The Ethics and Religious Liberty Commission exists for this very reason. The ERLC recognizes that the attacks on religious liberty don’t come all at once like turning on a light switch. Military won’t suddenly one day walk into our places of worship and imprison our pastors while congregants wail. Rather, persecution, initially, will take the form of rhetorical maneuvers, incremental legislative decisions, and seemingly justifiable limitations on religious liberty.
We saw one such justification for limiting religious liberty several years ago when a town in New Jersey reasoned that a Muslim mosque would need extra parking spaces to accommodate all the cars that would result from people attending the mosque after work on Fridays, since, presumably, family members would be driving multiple vehicles. In response to the city’s concerns, the Muslim community insisted that they could hold multiple services or encourage carpooling. Their application to build was still denied. Were these Muslims being persecuted for their faith?
We could make any number of arguments that these Muslims weren’t really experiencing persecution. After all, some would say it’s just common sense that churches and places of business should follow zoning laws, building codes, and other government regulations. Should a special exception exist for mosques? Again, it’s not as though the local government was saying these Muslims couldn’t meet, or couldn’t be Muslims, or otherwise practice their faith. Couldn’t they just live stream their worship of Allah, or meet in more limited gatherings, or in houses, or find a place to meet outside? Churches have been told to do all of these during this pandemic.
But let’s not forget that Southern Baptists didn’t respond with any of the aforementioned questions when the mosque wasn’t able to be built. Instead, the Southern Baptist Convention provided legal help to the Muslim community. Not only did the ERLC get involved, the International Missions Board thought it worth their while to support the right of those who wanted to worship Allah as well.
At the time, Russell Moore argued, “What it means to be a Baptist is to support soul freedom for everybody. And brothers and sisters, when you have a government that says, ‘We can decide whether or not a house of worship can be constructed, based upon the theological beliefs of that house of worship,’ then there are going to be Southern Baptist churches in San Francisco and New York and throughout this country who are not going to be able to build.” Moore’s worry was, “…a government that has the power to outlaw people from assembling together and saying what they believe…”
National Review’s Paul Crookston, commenting on the case, wrote:
Freedom to assemble has been, in most places and times, the exclusive right of preferred religious groups. America’s enshrinement of religious freedom is as exceptional as it is valuable. Unfortunately, many on the left snidely put “religious liberty” into scare quotes, arguing that it’s time to put florists out of business in order to assert government power to legislate progressive morality. These strident opponents of robust religious freedom would receive a political victory if Southern Baptists descended into infighting about whether the First Amendment applies to Muslims…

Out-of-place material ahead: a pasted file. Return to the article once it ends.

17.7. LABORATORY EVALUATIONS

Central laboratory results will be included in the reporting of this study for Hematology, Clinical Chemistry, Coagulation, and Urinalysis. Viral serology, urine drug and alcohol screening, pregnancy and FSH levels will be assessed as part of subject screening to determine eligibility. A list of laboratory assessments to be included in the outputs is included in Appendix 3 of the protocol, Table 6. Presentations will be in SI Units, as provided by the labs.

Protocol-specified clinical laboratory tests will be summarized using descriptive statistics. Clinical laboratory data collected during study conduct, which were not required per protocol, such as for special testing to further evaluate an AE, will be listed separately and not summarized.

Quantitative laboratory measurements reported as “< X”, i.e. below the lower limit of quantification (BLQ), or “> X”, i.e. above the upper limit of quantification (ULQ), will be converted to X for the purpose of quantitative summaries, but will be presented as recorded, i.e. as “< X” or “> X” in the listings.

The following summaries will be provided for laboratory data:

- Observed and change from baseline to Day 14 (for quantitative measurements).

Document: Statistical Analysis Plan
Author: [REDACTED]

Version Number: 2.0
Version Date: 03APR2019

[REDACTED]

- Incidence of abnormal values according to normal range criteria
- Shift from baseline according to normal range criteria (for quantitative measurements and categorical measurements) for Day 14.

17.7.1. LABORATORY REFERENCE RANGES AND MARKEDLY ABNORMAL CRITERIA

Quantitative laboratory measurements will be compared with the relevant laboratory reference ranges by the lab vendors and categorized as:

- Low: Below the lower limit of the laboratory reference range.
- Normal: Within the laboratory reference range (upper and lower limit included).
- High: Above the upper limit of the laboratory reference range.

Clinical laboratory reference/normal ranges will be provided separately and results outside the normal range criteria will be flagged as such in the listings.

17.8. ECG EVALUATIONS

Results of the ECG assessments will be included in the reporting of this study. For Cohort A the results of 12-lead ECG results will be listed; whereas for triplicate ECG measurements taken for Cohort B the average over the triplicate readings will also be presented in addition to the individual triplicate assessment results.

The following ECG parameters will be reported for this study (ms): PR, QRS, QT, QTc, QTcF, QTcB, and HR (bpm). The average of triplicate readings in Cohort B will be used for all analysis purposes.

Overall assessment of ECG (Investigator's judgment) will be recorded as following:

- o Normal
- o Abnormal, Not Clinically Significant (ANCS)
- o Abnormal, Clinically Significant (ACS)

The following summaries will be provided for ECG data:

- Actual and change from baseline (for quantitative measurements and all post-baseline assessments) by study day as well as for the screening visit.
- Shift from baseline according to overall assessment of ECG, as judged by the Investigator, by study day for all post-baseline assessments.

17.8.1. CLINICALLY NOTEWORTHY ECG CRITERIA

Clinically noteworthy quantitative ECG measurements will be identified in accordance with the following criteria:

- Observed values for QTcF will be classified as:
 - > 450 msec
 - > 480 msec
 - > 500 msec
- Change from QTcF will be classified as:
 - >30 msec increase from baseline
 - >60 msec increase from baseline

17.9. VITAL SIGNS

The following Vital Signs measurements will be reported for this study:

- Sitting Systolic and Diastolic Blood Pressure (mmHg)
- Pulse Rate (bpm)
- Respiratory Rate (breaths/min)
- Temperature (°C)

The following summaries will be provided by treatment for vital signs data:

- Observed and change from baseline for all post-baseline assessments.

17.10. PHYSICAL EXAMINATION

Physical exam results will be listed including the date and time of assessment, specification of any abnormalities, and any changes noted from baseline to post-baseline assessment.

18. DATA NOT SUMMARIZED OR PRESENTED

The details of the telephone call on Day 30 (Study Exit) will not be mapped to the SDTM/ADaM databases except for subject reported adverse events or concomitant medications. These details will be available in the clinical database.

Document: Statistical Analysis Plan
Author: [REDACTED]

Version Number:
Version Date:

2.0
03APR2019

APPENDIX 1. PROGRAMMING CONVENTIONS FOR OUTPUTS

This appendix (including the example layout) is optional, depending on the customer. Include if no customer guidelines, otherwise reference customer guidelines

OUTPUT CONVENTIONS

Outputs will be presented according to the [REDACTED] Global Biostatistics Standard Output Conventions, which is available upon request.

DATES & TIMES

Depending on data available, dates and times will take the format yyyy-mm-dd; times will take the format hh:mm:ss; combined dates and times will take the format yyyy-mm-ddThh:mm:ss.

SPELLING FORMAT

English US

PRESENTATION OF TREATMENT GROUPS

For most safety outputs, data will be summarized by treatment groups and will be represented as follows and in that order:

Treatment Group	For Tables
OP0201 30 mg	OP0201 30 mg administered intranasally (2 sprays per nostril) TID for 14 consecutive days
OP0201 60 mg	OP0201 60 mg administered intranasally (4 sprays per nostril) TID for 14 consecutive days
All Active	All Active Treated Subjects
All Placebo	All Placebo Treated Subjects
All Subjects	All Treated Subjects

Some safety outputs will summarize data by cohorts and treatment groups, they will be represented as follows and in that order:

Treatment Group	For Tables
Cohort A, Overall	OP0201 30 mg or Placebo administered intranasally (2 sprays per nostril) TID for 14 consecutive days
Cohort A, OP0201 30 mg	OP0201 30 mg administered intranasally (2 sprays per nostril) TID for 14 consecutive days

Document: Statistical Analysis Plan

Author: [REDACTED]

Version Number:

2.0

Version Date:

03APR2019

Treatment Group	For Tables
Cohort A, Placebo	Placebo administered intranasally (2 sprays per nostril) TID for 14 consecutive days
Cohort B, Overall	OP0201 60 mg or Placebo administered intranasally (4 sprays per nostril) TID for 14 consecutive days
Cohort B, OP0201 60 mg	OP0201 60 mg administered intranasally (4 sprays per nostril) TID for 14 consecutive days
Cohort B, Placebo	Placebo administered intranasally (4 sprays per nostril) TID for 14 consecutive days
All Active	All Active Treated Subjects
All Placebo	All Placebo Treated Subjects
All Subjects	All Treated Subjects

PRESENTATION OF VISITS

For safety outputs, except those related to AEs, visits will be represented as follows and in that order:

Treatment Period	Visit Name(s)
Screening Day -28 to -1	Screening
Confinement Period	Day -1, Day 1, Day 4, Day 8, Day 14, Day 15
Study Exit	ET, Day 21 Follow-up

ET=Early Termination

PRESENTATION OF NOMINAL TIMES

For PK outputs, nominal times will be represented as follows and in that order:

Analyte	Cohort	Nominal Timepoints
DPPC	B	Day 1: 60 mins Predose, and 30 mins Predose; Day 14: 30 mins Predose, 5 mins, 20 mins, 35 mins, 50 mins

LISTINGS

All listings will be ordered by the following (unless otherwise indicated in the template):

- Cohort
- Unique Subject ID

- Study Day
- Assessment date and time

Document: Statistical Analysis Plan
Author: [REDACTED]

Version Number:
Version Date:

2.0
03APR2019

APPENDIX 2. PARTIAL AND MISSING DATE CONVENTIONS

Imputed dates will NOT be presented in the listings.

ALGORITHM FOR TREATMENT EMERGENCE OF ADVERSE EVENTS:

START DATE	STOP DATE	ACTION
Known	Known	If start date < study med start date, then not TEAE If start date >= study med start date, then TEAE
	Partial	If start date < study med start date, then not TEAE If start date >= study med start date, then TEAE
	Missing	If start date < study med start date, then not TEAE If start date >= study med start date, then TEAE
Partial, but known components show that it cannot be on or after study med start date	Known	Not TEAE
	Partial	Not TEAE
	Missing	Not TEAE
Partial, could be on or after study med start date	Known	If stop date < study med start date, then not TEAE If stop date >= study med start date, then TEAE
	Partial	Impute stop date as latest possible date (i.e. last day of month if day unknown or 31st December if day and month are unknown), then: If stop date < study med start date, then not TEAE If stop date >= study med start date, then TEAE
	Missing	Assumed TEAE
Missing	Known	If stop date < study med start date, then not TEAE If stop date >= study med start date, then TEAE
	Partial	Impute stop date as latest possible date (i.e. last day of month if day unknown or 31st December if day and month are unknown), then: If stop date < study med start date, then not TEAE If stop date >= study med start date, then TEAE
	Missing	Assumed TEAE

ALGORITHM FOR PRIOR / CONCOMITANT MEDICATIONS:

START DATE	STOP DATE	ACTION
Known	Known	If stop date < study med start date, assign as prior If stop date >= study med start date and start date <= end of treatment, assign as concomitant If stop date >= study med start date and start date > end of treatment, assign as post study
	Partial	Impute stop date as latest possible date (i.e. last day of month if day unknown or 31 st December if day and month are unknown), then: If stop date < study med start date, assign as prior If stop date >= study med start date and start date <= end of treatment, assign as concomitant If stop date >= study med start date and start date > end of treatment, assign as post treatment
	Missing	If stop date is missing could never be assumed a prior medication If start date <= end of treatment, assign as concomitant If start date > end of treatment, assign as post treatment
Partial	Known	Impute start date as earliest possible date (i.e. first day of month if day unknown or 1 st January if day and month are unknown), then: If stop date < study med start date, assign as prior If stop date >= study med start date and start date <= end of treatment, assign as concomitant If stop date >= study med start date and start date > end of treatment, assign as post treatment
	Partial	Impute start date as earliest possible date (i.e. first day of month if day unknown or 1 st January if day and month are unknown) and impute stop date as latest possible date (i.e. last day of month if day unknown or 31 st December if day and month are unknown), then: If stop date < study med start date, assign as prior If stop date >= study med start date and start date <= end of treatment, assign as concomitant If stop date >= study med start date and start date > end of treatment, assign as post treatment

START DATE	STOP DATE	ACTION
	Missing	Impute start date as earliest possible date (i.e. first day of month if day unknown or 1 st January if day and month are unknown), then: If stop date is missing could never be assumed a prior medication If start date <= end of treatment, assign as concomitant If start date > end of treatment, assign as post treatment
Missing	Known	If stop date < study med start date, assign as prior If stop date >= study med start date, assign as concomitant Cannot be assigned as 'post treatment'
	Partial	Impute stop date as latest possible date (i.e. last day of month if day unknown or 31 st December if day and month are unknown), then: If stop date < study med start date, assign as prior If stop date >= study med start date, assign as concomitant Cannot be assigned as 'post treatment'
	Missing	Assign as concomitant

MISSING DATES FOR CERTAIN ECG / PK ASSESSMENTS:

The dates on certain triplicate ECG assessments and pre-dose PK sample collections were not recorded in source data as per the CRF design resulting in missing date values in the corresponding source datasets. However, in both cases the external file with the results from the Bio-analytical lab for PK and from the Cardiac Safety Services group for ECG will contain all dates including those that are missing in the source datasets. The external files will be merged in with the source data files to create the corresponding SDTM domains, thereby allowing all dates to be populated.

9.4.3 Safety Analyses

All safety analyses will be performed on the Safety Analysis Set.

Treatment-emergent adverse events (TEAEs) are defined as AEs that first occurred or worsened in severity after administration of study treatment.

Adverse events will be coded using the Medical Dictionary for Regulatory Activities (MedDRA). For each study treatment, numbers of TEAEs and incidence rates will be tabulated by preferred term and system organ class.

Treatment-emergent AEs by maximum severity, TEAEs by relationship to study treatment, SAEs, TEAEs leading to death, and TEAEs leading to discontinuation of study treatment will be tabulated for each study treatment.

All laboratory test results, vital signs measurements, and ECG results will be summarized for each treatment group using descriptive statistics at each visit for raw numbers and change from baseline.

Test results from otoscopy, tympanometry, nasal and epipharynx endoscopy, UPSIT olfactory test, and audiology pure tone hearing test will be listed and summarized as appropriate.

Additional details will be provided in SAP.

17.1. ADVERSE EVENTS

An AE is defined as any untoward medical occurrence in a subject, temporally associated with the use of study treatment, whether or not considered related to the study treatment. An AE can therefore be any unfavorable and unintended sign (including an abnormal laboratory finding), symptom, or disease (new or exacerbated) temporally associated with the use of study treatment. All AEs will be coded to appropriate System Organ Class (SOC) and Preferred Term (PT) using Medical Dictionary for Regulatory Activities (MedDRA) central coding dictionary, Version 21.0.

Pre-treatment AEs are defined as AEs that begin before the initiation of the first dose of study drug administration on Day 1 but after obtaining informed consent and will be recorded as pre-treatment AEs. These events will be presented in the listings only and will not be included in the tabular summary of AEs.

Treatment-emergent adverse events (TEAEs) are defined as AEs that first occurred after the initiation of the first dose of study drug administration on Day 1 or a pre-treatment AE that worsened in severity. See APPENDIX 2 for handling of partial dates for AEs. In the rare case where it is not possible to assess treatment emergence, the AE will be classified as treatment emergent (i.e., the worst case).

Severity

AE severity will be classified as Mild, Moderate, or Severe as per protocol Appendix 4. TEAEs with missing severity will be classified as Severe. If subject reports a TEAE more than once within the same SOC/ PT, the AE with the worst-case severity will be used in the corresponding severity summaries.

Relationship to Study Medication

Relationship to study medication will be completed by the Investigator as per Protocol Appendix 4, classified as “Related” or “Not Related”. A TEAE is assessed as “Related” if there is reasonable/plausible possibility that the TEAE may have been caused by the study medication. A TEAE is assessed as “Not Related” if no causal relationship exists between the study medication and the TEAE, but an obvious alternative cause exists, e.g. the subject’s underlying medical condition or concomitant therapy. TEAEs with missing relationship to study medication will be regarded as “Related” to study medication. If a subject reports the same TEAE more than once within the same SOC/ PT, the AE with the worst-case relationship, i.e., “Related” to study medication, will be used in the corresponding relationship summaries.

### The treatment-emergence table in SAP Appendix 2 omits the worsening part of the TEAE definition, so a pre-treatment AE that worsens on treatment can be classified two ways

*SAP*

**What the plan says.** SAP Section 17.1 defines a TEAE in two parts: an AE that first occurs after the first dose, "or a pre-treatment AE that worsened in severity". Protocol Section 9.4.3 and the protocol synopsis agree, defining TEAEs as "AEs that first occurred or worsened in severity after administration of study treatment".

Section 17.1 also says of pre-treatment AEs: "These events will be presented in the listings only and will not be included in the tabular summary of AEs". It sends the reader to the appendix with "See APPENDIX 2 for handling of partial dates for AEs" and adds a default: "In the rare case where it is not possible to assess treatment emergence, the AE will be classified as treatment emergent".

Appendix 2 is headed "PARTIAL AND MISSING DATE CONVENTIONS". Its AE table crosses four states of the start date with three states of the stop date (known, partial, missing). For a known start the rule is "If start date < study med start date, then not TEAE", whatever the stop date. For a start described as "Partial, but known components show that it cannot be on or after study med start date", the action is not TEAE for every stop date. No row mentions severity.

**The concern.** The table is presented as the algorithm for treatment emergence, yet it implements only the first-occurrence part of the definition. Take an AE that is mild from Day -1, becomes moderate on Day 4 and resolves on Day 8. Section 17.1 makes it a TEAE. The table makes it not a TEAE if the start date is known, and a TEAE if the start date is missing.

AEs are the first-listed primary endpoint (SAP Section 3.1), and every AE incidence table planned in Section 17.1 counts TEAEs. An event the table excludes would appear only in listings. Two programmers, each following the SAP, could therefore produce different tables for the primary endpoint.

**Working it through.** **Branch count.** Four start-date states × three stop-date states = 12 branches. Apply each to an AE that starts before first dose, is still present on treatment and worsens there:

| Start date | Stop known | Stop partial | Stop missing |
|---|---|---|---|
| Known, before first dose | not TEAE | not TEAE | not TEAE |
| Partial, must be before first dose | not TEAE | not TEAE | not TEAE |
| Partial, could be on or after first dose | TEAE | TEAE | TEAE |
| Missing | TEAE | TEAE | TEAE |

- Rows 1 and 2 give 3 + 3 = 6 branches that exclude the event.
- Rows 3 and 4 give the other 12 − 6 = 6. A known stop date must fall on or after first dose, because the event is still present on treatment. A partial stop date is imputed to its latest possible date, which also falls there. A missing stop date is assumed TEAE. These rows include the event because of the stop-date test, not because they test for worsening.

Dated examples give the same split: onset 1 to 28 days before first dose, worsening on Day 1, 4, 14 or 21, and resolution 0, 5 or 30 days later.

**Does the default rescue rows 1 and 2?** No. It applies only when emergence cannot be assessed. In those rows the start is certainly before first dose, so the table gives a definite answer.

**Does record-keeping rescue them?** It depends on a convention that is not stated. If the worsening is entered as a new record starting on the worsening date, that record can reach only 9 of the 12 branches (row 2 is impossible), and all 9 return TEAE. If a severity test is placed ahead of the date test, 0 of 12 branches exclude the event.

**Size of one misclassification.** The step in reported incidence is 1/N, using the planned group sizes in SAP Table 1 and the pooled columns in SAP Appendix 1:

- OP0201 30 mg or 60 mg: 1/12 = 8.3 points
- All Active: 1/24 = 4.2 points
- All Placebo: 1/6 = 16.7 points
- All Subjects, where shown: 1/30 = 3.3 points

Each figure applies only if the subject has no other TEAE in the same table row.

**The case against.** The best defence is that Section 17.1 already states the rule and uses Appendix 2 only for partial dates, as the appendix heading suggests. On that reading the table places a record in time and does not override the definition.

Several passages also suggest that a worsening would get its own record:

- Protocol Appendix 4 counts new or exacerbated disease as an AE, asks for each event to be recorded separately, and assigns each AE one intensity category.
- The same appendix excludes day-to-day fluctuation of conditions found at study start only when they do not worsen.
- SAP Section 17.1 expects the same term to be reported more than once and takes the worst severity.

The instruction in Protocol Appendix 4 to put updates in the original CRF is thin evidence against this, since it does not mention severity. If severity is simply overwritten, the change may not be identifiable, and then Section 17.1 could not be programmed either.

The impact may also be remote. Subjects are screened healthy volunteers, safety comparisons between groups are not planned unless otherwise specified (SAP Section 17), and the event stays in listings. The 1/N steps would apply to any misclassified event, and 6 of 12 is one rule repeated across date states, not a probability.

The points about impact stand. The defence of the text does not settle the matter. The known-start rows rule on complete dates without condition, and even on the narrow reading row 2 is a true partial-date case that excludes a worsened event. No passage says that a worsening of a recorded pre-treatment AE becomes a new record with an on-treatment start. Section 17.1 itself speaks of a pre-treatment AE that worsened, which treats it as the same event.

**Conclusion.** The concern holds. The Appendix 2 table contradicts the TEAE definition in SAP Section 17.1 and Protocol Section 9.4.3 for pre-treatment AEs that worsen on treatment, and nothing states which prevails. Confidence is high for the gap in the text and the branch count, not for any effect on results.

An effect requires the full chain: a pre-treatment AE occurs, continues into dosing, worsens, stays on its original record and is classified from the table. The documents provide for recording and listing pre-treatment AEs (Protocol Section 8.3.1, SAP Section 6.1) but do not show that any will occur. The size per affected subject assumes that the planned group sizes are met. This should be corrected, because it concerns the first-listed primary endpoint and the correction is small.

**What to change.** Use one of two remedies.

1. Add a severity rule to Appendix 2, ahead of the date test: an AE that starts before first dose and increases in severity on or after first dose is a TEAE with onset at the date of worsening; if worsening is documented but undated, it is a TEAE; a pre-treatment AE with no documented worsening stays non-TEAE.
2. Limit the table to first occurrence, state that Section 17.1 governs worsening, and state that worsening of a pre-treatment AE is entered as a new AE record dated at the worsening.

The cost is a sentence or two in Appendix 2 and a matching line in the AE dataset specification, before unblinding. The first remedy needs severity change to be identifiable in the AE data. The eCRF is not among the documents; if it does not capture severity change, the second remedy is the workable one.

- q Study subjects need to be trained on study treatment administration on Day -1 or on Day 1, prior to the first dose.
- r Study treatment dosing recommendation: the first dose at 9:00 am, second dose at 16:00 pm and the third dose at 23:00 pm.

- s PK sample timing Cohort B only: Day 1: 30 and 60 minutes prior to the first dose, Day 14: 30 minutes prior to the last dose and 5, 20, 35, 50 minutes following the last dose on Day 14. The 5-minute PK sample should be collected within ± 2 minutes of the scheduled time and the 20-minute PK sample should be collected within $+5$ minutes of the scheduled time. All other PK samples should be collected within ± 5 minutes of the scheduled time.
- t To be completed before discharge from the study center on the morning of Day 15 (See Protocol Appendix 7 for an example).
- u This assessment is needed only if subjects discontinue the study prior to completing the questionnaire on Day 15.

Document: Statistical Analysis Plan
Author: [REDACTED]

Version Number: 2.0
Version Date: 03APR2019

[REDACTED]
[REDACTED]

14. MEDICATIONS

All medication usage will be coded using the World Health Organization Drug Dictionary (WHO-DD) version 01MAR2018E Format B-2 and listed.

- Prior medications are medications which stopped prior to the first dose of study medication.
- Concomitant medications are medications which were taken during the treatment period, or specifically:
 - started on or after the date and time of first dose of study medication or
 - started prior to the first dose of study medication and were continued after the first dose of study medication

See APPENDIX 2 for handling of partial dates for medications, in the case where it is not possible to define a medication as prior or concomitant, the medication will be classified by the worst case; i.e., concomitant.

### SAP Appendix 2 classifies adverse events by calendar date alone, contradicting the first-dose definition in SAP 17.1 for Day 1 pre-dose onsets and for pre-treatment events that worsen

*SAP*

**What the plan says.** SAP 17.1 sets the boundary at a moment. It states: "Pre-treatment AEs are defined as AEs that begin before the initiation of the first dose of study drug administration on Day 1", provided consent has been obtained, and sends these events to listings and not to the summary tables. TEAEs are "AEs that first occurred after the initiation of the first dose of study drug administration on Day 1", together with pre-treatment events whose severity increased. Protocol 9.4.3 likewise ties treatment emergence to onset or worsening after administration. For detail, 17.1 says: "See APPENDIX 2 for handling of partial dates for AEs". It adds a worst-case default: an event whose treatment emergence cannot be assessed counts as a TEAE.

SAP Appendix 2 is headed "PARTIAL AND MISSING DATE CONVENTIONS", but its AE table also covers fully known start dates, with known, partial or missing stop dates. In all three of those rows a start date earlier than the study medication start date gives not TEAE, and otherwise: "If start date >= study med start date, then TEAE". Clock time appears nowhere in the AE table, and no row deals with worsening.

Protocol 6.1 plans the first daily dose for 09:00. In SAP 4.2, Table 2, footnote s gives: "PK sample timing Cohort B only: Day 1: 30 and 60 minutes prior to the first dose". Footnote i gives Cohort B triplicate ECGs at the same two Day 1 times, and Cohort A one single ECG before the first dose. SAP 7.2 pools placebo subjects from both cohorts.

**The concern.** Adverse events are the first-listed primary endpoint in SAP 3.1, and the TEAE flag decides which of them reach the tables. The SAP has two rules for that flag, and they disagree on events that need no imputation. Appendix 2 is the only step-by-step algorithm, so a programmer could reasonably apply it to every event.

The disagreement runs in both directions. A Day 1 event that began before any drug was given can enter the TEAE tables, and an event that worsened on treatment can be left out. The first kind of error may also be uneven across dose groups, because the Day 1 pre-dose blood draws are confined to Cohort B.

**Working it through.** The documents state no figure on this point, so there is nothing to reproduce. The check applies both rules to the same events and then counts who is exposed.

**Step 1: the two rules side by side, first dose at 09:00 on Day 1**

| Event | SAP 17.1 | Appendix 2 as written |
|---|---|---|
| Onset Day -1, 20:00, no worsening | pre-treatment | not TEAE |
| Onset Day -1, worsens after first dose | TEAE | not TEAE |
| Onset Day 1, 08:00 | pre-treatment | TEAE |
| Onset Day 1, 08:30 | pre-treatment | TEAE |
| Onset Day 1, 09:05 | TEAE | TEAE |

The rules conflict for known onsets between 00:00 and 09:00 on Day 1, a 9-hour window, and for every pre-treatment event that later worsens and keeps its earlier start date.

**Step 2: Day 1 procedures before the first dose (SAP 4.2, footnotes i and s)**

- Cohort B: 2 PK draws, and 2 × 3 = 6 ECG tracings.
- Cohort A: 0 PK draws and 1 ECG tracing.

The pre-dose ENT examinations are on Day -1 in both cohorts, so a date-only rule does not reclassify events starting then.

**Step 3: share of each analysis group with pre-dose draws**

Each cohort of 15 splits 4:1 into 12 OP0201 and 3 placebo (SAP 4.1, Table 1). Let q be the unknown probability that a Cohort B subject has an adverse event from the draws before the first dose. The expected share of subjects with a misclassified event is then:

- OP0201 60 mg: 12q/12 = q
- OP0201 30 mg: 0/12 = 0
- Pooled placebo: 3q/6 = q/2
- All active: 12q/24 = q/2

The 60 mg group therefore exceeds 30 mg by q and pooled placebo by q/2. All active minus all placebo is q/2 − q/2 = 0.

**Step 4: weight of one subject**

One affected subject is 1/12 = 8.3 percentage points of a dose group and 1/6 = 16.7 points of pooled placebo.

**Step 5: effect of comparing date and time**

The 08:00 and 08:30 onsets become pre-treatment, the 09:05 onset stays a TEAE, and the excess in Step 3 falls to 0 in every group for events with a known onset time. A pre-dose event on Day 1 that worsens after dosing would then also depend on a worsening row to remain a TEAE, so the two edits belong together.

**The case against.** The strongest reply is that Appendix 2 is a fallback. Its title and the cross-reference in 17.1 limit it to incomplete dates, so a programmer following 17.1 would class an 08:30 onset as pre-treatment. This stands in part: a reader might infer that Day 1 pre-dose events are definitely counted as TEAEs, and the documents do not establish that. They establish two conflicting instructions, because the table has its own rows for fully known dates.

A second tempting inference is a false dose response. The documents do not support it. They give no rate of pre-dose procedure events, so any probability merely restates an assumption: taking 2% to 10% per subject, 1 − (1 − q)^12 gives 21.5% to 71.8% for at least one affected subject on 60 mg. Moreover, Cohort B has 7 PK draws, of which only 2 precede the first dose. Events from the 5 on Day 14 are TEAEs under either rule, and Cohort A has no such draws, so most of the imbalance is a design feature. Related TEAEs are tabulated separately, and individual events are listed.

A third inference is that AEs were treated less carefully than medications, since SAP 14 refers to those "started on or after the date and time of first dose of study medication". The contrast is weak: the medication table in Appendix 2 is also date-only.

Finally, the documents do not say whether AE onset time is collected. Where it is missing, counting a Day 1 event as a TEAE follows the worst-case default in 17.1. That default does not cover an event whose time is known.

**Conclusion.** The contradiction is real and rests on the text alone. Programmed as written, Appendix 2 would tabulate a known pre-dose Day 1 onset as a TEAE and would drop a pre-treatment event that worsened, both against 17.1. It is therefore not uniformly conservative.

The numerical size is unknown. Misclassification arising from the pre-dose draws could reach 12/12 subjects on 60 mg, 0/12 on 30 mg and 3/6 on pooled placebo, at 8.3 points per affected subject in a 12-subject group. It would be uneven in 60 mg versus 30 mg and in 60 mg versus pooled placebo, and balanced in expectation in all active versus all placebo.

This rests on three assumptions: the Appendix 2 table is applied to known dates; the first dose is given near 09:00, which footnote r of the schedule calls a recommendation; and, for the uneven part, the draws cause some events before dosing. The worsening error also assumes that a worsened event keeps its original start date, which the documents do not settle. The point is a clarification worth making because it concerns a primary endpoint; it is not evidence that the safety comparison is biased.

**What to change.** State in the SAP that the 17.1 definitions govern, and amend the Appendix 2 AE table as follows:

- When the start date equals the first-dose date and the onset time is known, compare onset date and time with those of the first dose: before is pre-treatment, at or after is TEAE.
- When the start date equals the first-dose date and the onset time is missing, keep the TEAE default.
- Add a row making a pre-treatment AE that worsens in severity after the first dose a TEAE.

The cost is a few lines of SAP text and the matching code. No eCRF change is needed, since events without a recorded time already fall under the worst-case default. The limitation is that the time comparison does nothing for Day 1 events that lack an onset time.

Lesser to Greater
Some readers will make the mistake of thinking this observation is supposed to be some sort of critique of the ERLC. It’s not. Rather, I mean to make an argument from the lesser to the greater. Some Southern Baptists objected to the IMB involving themselves in a religious liberty case. Others objected to the ERLC working on a religious liberty case that involved the construction of an American mosque in particular. My argument doesn’t work for those people.
I only mean to say here that if you’re not willing to mock the mosque idea, then you shouldn’t be complaining when Christians in California are a wee bit upset (by which I mean, very upset) that their governor has said they can’t meet, or at any rate cannot meet without taking extreme measures that are far more restrictive than adding a few extra parking spots, like with the mosque in New Jersey. And this isn’t just the case with Christians in California, either. The very existence of the ERLC testifies to the reality of the civil government sometimes sticking its nose where its nose doesn’t belong, even in the United States.
No, we aren’t like the persecuted church in China or North Korea. But that doesn’t rule out the possibility of persecution, whether actual or eventual. Moreover, it seems we are much more likely to give up corporate worship over something like the possibility that we get sick and the slim probability that we also die, whereas the persecuted church appears willing to meet even when it means fines, imprisonment, or even certain death.
As of right now, Christians don’t seem too concerned that the camel’s nose keeps coming in under the tent during this pandemic. They seem too preoccupied with the gnat of whatever runs counter to popular opinion to care. But that’s a fairly good way of putting us all in danger of swallowing the camel whole.